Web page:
The crew of the Royal Australian Navy’s Huon class minehunter HMAS Yarra has paid a rare port call to the Indonesian trade centre of Makassar.
Yarra was the first Royal Australian Navy vessel to visit Makassar since the opening of the Australian mission in the city this March.
Australia is South Sulawesi’s second largest source of imports with goods worth US$135.6 million.
As the gateway to Eastern Indonesia, Makassar is one of the Indonesian region’s most important maritime trade and cultural centres.
While Indonesian port visits are becoming increasingly common for Australian Navy vessels, few if any of Yarra’s crew had ever visited Makassar before.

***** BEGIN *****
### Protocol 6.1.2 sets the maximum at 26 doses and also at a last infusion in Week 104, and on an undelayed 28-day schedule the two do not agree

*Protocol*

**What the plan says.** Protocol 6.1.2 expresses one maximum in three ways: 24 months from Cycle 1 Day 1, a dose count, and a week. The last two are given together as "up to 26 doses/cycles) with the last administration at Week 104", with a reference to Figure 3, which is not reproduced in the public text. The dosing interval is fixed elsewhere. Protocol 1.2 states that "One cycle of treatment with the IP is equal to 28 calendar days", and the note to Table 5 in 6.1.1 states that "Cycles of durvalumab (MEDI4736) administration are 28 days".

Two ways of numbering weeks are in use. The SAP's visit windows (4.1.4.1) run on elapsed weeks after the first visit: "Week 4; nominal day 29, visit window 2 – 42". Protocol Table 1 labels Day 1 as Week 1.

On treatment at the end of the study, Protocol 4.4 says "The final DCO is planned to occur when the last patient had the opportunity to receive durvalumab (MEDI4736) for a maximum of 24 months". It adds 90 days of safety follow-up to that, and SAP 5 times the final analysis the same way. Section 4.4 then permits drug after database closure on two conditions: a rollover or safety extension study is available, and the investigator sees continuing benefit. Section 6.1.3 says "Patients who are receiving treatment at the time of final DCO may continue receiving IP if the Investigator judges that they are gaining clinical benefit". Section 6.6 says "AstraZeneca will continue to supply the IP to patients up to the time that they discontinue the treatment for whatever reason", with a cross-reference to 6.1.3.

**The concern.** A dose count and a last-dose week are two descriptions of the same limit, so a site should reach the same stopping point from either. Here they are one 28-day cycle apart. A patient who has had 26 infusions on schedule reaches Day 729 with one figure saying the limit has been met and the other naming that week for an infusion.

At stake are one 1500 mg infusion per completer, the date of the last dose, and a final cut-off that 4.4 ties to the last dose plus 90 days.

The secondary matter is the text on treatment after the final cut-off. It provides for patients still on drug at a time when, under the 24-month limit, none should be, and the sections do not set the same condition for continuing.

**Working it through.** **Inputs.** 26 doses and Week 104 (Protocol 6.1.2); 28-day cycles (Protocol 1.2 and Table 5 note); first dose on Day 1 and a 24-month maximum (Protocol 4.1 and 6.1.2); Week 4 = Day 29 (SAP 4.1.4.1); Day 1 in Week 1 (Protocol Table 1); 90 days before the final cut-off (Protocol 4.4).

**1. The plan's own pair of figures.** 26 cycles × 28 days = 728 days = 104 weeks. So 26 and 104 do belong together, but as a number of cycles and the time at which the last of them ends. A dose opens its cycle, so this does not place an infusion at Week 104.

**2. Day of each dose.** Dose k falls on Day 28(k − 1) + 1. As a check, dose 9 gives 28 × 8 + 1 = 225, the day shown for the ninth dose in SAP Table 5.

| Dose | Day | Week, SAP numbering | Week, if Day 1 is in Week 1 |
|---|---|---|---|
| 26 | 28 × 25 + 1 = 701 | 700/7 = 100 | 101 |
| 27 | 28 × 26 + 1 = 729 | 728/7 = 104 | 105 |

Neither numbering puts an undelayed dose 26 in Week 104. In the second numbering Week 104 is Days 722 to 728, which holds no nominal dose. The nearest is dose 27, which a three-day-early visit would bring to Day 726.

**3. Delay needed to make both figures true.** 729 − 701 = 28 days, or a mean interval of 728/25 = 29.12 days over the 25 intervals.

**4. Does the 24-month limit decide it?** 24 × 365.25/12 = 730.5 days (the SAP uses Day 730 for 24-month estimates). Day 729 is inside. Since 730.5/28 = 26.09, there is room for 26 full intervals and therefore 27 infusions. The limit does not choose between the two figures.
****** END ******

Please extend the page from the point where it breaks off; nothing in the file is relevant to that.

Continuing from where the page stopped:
“Several of the crew have previously visited other Indonesian ports primarily Bali,” Commanding Officer HMAS Yarra, Lieutenant Commander Jason McBain said.
“Makassar was different in that it was not as big or busy, with the highlights being the people and local cuisine.”
According to the Australian Navy, Makassar and Australia have much in common as they share a close maritime heritage. As early as 1700, fishing communities in South Sulawesi made the voyage to northern Australia to trade and to engage with the local Australian population.
“Australia and Indonesia have a shared interest in maintaining a safe and stable region. We are all proud to have played a role in that growing relationship,” Lieutenant Commander McBain said.